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Regenerative brakes typically can't handle hard braking braking. In Teslas for example it's paired with regular disc brakes, but those brakes are rated for 100,000 miles because of the reduced wear. I would expect this truck to have regular (loud) air brakes installed, but they might be used less often if the driver brakes early & gently enough for regen to do the whole job.



Regenerative brakes can handle hard braking, but you need some place to dump the energy. Locomotives use big resistive iron grids and fans for this. Those are in the "ears" seen on the sides of modern Diesel-electric locomotives. Electric cars usually don't have that.

A heavy truck, though, probably should. Dynamic braking is great for going down long grades, because the motors and resistors can handle the load continuously without overheating. Some power can go back into the battery, but the battery may not be able to take it all, due to charging rate limitations.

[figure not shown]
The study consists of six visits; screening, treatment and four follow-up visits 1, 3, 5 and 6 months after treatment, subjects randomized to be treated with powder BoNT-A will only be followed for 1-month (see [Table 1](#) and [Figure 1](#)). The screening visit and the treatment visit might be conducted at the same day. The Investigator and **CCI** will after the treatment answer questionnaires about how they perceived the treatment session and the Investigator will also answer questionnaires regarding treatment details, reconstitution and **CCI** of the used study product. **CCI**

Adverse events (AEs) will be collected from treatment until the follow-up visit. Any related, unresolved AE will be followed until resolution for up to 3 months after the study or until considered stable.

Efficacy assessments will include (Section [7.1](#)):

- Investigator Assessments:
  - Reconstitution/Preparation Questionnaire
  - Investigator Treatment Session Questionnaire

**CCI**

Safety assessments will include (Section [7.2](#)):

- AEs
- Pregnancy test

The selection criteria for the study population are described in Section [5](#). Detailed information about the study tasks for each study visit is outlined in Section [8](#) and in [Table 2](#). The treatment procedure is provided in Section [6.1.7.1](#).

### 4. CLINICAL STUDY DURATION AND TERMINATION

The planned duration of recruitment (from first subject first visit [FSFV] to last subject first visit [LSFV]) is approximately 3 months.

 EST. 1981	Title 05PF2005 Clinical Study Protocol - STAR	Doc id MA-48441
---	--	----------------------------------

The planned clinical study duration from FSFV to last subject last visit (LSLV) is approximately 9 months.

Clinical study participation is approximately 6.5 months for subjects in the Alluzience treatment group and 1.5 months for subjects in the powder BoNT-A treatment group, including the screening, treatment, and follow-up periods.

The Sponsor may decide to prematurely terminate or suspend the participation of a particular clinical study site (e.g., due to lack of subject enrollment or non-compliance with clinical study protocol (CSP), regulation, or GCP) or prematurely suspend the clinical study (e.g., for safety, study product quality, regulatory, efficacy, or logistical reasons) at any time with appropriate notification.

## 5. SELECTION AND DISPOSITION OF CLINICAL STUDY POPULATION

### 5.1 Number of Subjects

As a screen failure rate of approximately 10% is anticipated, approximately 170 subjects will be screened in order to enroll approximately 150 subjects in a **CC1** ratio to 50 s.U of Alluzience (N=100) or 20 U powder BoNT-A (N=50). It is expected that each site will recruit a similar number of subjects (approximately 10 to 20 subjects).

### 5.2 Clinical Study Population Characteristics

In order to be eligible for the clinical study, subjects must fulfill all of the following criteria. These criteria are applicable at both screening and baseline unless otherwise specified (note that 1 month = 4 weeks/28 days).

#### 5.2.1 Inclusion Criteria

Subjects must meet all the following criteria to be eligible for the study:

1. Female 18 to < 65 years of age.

> Regenerative brakes typically can't handle hard braking braking.

Which I very specifically noted…


But if you're driving a 20-ton truck, even routine braking will probably be "hard" braking.


Presumably if the motors are beefy enough to accelerate that 20-ton truck, they're beefy-enough to regeneratively brake it as well, right? I mean, still not as quickly as friction brakes can, but at a comparable level to passenger car regenerative braking.




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